By Nick Erickson
The forecast on this North Carolina night called for rain. And John Samuel, M.B.A. ’14, dreaded rain.
A teenager at the time, Samuel knew the precipitation in darkness would puddle-up the road and make the light reflections from traffic or streetlights even brighter. And sure enough, as he drove to his friend’s house, the blurriness of oncoming headlights made it difficult for him to catch the puddles, which his tires would then go over without warning, causing him to jerk the wheel. It was another frustrating night in what felt like a string of many.
It turned out Samuel was in the beginning stages of retinitis pigmentosa (RP), a rare, inherited degenerative eye disease that eventually caused him to be legally blind the rest of his life. But as the son of self-made immigrants from India, Samuel assumed he was just not working hard enough at this adjustment, causing more angst created by the underlying medical condition out of his control.
“As a young person, you don't want to be different,” said Samuel, whose lower legs are scarred up from scraping his shins so many times on objects he couldn’t see. “You don't want to not know what was going on. I thought that's just what everyone's seeing and that I'm just not doing it as well as other people.”
For many years both before and after his official RP diagnosis, Samuel shielded his true self from the public, fearing it would hold him back or that others would think less of him. Even as he started failing out of college in Richmond, Virginia, he didn’t tell anyone because he thought professors—and his family—would see it as an excuse.
It wasn’t until years later, even after a successful business venture in western Africa that included a daring climb of Mount Kilimanjaro, that he arrived at a place where he finally found comfort in embracing all parts of him. That was George Washington University, where he enrolled in the global master’s in business administration program in the School of Business.
Thanks to the university serving as a key to unlocking his true potential, Samuel has been able to open the door for so many others behind him. The company he co-founded in 2020—Ablr—challenges businesses and technologies to think about accessibility and remove barriers for people with disabilities.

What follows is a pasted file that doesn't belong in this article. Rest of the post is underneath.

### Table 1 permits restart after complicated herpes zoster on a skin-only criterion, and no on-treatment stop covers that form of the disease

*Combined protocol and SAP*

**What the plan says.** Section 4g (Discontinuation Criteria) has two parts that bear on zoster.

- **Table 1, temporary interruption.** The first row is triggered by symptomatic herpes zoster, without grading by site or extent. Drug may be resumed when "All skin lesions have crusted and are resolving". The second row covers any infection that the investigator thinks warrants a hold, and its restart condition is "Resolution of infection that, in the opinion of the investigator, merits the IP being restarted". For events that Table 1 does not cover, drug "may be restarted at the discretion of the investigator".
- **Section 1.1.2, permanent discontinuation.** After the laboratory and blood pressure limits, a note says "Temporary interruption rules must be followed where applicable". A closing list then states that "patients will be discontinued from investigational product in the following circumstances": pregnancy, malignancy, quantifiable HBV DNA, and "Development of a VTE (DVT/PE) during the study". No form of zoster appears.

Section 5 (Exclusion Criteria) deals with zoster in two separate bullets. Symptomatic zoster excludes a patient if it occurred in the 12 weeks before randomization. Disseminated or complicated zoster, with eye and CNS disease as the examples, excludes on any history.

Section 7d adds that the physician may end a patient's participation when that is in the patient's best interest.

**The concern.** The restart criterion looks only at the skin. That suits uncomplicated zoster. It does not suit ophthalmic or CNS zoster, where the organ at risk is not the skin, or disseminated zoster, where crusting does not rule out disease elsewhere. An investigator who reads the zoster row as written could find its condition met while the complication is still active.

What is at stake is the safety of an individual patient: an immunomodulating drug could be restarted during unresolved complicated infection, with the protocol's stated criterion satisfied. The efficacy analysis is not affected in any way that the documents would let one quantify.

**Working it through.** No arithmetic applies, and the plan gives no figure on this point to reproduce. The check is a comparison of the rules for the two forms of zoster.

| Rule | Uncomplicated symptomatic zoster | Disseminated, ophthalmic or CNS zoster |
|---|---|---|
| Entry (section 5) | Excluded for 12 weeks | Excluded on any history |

He remains forever grateful to GW for shaping the advocate, worker and person (not to mention husband and father) he has become today.
“I started becoming very open about my vision loss with my classmates and figuring out ways to work together while allowing me to be my true self,” said Samuel, who earned his undergraduate degree from North Carolina State University. “It allowed me to be able to contribute in a way that I hadn't before.
“Also, for the very first time in my life, I was able to open up my heart, and I ended up meeting my wife in the M.B.A. program.” His wife, Nicole (Lynn) Samuel, is also a 2014 GW global M.B.A. grad. The have two young children, and they’ll be back on campus this October as Samuel accepts an alumni achievement award.
He took control of his own wheel early into his GW tenure—in large part because he was so appreciative of the university’s personalized admissions approach. From the moment he wrote to the institution as a prospective student, he felt a connection. He forged an early relationship with former GW School of Business Associate Dean for Graduate Programs Liesl Riddle, who just this summer was named dean of the College of Professional Studies.
Because of his experiences working in western Africa, Riddle was excited to bring him on as a research assistant working on diaspora investment issues. And at an M.B.A. orientation session, he finally disclosed to Riddle his RP diagnosis. To his delight, she introduced him to opportunities in GW’s Disability Support Services.
From that point forward, Samuel became a vital classroom member and contributed greatly to healthy discussions and put forth work that would later win him CASE competition awards. Riddle said his openness allowed him to connect with a strong group of students in the class, and there was a mutual support system built on trust and determination.